CARACAS, Venezuela — The Central University of Venezuela is its country’s greatest higher education icon. Founded in 1721, it is also the oldest university in the Venezuela.
Central University has remained the primary example of Venezuelan public and free education, decreed in 1870 by then-President Antonio Guzmán Blanco.
However, with the country’s deep crisis, its buildings have been in severe decline for years.
Its main campus, the University City of Caracas, was built by decree of then-President Isaías Medina Angarita between the 1940s and 1960s. Architect Carlos Raúl Villanueva designed the project and led the construction.
UNESCO declared the University City of Caracas a World Heritage Site in 2001.
Koïchiro Matsuura, UNESCO’s then-Director General, said at the time the University City is “a masterpiece of urban planning, architecture and art, as well as an outstanding example of the coherent realization of the artistic, architectural and urban ideals of the early 20th century.”
In the early 2000s, the Central University students protested against the Chávez regime. The executive imposed bureaucratic obstacles to its operation in response, with budget cuts and attacks on university autonomy as constant threats.
“There is always a shortage of money in public universities. When I was a student, that was a constant problem, and it was up to the students to take care of the campus through awareness campaigns,” Alejandro González, an engineer who graduated from Central University, told Zenger.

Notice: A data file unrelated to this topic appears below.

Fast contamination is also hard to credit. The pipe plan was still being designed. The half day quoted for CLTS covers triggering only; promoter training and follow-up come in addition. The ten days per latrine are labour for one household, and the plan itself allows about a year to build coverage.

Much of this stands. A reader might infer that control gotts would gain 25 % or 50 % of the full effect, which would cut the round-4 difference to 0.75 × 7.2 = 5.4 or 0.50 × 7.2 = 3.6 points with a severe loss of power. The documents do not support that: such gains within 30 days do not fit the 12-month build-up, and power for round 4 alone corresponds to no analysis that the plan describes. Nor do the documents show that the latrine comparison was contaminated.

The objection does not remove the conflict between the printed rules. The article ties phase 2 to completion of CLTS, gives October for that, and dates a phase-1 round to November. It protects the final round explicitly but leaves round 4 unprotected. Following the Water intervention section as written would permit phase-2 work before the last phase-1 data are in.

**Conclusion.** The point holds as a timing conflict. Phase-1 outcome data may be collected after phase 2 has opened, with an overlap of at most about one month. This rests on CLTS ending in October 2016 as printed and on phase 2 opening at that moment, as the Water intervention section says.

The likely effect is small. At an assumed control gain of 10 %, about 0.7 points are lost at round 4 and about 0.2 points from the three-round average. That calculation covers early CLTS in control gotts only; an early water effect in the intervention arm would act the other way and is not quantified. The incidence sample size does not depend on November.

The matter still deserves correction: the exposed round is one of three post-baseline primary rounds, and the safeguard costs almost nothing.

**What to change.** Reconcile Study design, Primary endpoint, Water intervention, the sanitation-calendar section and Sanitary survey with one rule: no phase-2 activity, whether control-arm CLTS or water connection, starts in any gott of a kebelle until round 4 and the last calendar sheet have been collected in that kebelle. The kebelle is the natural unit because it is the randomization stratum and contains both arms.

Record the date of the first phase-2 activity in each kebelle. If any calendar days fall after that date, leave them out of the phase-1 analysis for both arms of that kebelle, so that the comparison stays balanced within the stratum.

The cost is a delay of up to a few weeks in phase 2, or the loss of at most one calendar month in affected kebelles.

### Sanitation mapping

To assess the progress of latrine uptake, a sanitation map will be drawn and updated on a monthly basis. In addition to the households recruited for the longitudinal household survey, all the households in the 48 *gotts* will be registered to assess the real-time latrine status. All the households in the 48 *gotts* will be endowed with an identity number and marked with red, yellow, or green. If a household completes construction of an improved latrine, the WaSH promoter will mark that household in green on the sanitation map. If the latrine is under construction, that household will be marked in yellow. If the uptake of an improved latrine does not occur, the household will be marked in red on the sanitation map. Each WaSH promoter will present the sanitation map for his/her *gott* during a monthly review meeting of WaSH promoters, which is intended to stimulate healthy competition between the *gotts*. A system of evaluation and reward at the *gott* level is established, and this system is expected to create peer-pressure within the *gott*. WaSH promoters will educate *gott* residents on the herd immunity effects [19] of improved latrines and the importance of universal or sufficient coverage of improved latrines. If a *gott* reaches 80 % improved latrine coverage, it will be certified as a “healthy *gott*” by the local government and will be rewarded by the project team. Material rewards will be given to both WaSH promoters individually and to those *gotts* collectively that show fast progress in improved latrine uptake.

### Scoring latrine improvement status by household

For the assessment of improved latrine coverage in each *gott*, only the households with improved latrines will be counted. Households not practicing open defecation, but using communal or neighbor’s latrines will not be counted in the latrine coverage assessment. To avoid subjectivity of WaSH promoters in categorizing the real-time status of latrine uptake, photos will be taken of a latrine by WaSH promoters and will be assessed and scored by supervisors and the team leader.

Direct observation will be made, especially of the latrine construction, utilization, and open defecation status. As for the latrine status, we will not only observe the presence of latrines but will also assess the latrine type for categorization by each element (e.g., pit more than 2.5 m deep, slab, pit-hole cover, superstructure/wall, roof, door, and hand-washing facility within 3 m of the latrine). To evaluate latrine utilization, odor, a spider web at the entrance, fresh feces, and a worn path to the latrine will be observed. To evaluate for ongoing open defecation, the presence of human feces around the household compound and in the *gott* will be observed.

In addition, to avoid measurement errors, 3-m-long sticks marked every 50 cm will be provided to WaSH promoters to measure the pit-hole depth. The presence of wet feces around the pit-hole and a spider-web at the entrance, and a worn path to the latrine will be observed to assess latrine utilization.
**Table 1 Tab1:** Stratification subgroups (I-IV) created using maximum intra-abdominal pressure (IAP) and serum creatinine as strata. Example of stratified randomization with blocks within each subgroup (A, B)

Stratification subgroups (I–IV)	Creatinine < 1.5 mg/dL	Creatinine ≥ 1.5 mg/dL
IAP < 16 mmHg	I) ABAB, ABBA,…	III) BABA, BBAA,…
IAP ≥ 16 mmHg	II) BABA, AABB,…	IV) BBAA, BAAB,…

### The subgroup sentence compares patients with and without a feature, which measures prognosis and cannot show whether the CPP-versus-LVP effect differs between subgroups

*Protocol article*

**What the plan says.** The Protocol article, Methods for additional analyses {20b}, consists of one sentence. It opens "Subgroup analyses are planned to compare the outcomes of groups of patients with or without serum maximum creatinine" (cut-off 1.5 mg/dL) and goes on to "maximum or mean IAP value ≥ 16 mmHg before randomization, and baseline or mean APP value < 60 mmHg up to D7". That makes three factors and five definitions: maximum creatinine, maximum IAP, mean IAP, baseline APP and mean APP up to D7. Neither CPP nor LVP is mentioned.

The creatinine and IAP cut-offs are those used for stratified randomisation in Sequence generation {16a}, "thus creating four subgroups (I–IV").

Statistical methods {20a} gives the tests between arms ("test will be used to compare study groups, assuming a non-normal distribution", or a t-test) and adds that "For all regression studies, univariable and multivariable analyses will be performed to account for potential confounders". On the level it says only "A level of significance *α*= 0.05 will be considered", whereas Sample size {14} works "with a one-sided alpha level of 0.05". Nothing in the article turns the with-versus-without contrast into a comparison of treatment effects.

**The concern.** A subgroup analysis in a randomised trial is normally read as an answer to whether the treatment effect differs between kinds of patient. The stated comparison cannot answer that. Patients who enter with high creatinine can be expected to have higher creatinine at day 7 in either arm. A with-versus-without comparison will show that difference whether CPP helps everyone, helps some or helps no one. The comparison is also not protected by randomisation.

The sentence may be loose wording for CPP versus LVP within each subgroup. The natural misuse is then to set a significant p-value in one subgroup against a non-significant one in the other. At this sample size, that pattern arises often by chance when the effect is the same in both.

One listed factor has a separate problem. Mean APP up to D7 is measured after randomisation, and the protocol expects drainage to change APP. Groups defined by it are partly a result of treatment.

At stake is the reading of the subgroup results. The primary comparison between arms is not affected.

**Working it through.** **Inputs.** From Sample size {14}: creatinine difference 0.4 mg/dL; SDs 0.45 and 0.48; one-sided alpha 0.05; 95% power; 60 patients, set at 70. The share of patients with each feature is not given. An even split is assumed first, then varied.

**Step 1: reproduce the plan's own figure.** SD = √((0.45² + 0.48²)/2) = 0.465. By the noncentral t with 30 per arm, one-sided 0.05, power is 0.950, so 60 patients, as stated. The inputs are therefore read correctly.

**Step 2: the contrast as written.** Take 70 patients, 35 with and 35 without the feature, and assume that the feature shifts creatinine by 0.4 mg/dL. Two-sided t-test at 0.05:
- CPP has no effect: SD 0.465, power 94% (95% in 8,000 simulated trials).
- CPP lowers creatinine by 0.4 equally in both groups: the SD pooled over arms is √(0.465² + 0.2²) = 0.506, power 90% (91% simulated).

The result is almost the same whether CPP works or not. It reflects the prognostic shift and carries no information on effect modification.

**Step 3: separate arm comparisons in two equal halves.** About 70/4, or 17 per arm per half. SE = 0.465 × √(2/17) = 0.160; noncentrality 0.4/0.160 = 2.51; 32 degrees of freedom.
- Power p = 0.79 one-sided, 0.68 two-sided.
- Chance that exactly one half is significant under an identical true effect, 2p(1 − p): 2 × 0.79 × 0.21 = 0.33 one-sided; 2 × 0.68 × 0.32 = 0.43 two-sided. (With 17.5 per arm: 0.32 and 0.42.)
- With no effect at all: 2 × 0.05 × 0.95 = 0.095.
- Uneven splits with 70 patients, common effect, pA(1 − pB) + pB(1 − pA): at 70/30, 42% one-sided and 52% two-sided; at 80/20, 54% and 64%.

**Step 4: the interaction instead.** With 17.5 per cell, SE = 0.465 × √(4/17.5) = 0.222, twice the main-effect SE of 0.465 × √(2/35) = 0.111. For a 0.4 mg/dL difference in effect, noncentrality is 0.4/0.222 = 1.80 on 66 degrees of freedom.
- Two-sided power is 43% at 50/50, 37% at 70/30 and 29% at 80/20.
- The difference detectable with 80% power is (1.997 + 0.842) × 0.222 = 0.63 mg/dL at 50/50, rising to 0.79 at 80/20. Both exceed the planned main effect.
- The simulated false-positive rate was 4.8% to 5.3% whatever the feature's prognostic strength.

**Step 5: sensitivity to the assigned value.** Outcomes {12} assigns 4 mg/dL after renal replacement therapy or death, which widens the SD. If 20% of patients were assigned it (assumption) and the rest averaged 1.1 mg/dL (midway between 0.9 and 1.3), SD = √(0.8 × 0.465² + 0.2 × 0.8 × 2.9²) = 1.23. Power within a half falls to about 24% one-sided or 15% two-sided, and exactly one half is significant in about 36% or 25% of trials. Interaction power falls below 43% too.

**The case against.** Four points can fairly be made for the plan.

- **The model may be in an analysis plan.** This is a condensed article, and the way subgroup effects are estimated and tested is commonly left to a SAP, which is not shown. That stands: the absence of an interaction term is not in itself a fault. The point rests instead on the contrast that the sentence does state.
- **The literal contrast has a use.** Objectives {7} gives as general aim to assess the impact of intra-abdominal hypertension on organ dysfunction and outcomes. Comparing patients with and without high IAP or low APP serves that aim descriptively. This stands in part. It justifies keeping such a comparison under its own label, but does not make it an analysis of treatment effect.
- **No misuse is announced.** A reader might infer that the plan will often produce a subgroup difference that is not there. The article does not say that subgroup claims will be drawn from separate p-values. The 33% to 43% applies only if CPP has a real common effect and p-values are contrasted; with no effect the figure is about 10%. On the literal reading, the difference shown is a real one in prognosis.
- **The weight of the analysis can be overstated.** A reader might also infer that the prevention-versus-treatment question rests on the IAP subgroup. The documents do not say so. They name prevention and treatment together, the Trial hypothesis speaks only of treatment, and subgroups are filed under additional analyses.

“But the government’s neglect became more evident and intentional after the student demonstration against Chávez in 2007. Due to the student movement’s repercussions, that was the only election that Chávez lost,” he said. (Hugo Chavez was president of Venezuela from 1999 until his death in 2013, with a brief electoral loss in 2007.)
The government sponsored a referendum in 2007 following Chávez’s re-election the previous year. Its main issues were constitutionally declaring Venezuela a socialist country and allowing the president’s indefinite re-election. The student movement, of which the Central University was a part, led the campaign opposing both issues — and won with 56 percent of the votes.
Students have protested other referendums over the years.
In recent years, insecurity within the campus increased, with the University City suffering several thefts. From furniture to lab equipment and even office wiring, the losses had been increasingly difficult to replace.
But the most significant concern is the buildings’ structural damage. Experts explain that concrete’s useful life is 50 years, which is why, at this point, most buildings require urgent maintenance.
In June 2020, a section of a hall’s roof collapsed due to a lack of maintenance, which set off alarms among the student community.
Hasler Iglesias, former president of the University Center Federation, said at the time that “the University is not able to keep its infrastructure” and that “the conditions of the section [that broke] are not exceptional, the entire campus is like this.”
Nos parte el corazón el colapso de este tramo de estructura de pasillo techado en la #UCV.
La Universidad no está en capacidad de mantener su infraestructura, Patrimonio Cultural de la Humanidad.
Las condiciones de este tramo no son excepcionales, todo el campus está así. pic.twitter.com/iZMNJUNZ1c
— Hasler Iglesias (@HaslerIglesias) June 17, 2020
The School of Political Studies caught fire in June 2021, but the Central University’s firefighters could not control it, due to a lack of water. The fire lasted for hours until the Capital District’s fire department was able to put it out. The event unleashed the outrage of students and graduates.
Román Camacho, a Venezuelan journalist, explained the fire damaged 25 percent of the school’s roof.
Incendio en la UCV consumió el 25% del techado de la escuela de estudios políticos y administrativos. Bomberos de la UCV y Dtto Capital se encuentran refrescando la estructura. Aún se desconoce la causa del incendio.